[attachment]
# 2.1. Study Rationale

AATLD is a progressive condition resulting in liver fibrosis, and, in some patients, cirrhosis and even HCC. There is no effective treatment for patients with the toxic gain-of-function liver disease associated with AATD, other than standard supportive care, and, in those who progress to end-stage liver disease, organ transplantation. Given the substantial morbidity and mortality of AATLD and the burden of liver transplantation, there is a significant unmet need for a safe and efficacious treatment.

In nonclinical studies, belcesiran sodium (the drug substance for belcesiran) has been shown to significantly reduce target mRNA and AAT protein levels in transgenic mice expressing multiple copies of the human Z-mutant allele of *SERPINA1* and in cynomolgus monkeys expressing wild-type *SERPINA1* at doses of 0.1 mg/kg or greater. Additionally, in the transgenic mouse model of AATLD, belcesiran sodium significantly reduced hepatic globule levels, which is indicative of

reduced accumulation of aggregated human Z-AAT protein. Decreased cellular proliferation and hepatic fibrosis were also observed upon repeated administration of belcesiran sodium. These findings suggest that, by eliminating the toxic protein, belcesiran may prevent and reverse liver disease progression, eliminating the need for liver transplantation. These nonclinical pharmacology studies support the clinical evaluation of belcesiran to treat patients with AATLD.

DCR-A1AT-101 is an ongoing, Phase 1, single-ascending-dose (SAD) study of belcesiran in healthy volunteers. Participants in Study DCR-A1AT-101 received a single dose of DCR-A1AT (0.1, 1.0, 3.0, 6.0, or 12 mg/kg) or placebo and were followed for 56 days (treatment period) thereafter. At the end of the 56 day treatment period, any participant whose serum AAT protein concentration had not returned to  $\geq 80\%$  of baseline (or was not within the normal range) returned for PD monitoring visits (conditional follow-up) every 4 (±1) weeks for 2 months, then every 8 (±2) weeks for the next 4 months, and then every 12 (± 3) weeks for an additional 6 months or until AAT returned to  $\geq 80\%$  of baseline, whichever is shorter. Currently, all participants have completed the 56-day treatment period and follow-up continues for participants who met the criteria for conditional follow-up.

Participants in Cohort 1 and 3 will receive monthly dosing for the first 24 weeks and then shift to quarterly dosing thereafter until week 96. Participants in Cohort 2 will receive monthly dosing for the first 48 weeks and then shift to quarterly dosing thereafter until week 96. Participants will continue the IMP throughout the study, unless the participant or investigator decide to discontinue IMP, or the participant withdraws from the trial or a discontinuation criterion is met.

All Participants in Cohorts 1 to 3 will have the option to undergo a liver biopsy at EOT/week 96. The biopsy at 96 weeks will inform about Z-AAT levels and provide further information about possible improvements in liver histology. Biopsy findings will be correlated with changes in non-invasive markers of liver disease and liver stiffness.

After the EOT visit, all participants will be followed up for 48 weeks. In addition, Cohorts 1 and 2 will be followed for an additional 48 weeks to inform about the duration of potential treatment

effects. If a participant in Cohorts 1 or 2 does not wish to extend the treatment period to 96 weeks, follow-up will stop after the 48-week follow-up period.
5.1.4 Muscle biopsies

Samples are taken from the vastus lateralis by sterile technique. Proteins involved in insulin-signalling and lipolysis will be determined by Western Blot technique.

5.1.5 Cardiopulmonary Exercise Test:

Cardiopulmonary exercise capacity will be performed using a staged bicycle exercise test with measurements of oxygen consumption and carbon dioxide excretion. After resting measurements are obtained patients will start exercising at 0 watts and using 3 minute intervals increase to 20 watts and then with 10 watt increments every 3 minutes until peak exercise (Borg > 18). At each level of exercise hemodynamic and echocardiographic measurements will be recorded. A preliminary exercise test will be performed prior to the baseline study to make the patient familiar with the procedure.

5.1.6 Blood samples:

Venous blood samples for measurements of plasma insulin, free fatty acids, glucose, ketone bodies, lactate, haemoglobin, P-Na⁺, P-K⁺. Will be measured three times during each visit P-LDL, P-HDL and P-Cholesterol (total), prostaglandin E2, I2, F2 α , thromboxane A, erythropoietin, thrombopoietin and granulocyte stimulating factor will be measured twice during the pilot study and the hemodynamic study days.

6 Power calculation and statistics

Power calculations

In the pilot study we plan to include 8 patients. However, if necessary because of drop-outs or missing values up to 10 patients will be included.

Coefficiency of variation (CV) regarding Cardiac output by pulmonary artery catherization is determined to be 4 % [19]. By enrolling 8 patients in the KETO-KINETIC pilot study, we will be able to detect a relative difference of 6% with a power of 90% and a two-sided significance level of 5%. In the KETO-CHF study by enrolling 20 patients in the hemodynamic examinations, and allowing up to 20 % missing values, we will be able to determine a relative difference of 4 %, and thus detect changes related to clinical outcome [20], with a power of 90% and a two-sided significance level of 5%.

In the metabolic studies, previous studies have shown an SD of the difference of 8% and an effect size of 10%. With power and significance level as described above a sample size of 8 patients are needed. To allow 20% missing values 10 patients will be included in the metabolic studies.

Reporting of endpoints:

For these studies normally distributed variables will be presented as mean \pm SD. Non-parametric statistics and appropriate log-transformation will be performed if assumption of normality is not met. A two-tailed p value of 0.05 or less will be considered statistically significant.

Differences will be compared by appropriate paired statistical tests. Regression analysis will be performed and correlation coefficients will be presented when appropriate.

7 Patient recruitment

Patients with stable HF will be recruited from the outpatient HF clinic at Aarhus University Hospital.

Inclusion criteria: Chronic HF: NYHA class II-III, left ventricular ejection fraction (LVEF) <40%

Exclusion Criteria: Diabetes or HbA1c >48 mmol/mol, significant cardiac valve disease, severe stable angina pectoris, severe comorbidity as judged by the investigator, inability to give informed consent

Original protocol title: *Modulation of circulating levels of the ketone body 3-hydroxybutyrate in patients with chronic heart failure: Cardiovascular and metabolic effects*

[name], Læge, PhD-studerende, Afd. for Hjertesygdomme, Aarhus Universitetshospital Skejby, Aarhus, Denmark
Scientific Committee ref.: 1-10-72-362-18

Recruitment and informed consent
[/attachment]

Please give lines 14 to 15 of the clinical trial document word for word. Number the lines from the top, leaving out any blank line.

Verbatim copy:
5.1.6 Blood samples:

Venous blood samples for measurements of plasma insulin, free fatty acids, glucose, ketone bodies, lactate, haemoglobin, P-Na⁺, P-K⁺. Will be measured three times during each visit P-LDL, P-HDL and P-Cholesterol (total), prostaglandin E2, I2, F2 α , thromboxane A, erythropoietin, thrombopoietin and granulocyte stimulating factor will be measured twice during the pilot study and the hemodynamic study days.